In a June 7, 2011 decision by Justice Fried, the Court granted in part and denied in part cross-motions for summary judgment. Defendant Lexington issued two consecutive excess healthcare professional liability insurance policies with plaintiff as the first named insured. The Court concluded that plaintiff and Lexington entered into two contracts, i.e., the 2004 and 2005 policies, and that plaintiff paid the standard premiums for each contract. The Court also found that there was no question that a Letter of Credit was issued after the first retrospective rating adjustment.   As a result of the 2008 retrospective rating adjustment, defendants claimed additional premium was due. Plaintiff sued, claiming breaches of contract and fiduciary duty by the insurer. In addition, plaintiff sought injunctive relief barring draw downs from the Letter of Credit.

Both plaintiff and Lexington contend that the other party breached the contracts. Lexington and AIG by making retrospective rating adjustments outside of what was agreed upon between the parties and memorialized in the contract; and plaintiff by failing to pay the additional premium that Lexington determined and thereafter billed to plaintiff.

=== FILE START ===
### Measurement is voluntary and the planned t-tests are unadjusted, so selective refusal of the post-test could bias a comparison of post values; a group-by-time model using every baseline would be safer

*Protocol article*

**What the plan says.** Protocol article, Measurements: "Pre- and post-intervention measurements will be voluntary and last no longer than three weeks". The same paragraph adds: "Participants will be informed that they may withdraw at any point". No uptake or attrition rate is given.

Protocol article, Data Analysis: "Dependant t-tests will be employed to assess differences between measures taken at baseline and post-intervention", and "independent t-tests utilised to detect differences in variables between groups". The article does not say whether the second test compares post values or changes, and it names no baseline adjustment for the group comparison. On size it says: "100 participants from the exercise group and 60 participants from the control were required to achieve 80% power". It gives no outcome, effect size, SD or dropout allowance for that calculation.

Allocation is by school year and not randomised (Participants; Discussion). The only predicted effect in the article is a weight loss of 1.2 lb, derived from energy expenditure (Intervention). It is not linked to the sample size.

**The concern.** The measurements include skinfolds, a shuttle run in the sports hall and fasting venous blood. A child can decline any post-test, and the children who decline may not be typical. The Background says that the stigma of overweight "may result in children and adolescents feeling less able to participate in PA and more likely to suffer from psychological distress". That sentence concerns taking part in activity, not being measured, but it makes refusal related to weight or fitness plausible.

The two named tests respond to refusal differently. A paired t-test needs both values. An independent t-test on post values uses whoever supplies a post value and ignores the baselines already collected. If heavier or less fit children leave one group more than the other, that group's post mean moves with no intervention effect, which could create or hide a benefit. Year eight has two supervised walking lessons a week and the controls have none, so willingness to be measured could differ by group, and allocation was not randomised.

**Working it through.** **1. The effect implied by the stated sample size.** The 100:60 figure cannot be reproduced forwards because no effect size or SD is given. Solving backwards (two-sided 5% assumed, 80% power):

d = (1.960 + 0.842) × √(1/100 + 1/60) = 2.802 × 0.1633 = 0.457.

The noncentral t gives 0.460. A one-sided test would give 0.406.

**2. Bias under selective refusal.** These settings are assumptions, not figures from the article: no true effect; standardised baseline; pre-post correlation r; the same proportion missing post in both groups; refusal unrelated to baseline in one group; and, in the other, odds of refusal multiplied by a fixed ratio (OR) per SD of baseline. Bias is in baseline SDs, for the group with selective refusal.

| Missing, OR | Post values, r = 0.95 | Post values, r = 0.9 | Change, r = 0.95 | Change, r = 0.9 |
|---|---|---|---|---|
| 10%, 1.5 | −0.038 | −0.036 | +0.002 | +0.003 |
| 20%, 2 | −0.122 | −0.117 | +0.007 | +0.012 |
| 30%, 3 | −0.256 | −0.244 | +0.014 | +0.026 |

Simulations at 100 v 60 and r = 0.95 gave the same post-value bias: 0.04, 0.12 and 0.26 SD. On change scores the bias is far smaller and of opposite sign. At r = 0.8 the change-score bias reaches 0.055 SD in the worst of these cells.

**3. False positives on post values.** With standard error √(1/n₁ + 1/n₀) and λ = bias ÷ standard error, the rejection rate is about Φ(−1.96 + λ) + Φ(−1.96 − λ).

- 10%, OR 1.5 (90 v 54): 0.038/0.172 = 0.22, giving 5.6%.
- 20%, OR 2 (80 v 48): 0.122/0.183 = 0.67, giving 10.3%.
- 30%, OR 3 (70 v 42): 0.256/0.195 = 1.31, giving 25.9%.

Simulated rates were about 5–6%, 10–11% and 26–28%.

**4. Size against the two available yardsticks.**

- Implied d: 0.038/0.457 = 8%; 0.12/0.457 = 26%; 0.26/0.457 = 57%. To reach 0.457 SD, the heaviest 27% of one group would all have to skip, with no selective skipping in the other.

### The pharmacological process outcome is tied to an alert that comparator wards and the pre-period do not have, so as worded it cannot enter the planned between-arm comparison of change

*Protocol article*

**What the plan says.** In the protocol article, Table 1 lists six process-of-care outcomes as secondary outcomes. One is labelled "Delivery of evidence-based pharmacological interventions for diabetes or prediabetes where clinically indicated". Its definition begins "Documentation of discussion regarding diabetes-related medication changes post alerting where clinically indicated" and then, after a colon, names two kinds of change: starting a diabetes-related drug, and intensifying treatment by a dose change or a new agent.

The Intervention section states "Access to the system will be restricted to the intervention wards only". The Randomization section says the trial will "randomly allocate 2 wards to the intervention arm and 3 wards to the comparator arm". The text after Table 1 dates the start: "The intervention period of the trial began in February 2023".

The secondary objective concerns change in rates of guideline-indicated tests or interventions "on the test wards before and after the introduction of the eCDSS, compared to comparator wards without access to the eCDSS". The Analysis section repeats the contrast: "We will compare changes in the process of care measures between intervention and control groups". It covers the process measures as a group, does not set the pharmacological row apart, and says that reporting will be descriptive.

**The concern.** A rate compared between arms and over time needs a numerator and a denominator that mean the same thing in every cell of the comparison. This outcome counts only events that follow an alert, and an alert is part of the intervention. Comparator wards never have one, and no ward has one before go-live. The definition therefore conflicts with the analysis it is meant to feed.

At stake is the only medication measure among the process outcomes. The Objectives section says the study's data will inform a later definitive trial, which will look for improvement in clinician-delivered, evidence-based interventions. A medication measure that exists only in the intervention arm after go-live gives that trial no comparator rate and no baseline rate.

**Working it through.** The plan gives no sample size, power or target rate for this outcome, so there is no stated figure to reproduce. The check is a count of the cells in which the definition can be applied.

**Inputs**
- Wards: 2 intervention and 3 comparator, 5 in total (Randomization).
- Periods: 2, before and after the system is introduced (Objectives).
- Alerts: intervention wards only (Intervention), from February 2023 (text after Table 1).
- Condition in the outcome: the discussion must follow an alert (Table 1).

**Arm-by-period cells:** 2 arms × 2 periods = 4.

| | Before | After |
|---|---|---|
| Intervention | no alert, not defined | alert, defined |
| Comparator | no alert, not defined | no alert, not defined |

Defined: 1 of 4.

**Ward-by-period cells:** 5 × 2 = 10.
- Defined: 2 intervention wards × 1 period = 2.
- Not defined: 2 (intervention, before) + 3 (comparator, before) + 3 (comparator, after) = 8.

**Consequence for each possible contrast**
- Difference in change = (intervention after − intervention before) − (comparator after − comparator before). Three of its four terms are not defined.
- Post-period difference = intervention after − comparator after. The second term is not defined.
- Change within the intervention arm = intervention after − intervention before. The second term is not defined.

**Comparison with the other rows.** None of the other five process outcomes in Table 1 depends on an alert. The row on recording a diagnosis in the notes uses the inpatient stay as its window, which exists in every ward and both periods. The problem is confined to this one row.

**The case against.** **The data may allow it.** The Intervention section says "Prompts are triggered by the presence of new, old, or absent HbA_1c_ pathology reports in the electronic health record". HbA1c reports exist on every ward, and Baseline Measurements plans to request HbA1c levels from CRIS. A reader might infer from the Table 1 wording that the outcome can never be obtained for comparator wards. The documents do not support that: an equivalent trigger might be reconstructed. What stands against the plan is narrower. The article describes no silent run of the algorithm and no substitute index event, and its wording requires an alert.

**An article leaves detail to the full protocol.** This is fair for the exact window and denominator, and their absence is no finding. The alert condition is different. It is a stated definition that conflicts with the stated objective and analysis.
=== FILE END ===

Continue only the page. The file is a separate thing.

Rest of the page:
The Court dismissed the breach of fiduciary duty claim, since plaintiff failed to establish the existence of a fiduciary relationship between it and AIG or Lexington. As to the breach of contract claims, the Court concluded, after analyzing the parties’ agreement, that it could not determine, as a matter of law, the intentions of the parties concerning undefined terms in the Retrospective Rating Endorsement, thus denied the motions for summary judgment on those claims.

Plaintiff also moved for leave to amend the complaint to add fraud claims against both defendants and tortuous interference claim against AIG. The Court rejected the defendants’ argument that plaintiff’s delay in seeking leave should preclude amendment, since there appears to have been no prejudice to defendants. However, after analyzing the proposed amendments, the Court allowed plaintiff leave to amend only to add one cause of action for fraud against AIG.

Finally, the Court considered defendants’ motion, pursuant to CPLR 3126, to strike portions of plaintiff’s summary judgment submission on the ground that plaintiff was relying on actuarial reports not produced during discovery. The Court held there was no proffered evidence that plaintiff failed to disclose the requested documents and therefore denied the motion to strike.

Lenox Hill Hosp. v. Amer. Int’l Group, Inc., Sup Ct, New York County, June 7, 2011, Fried, J, Index No. 602635/08.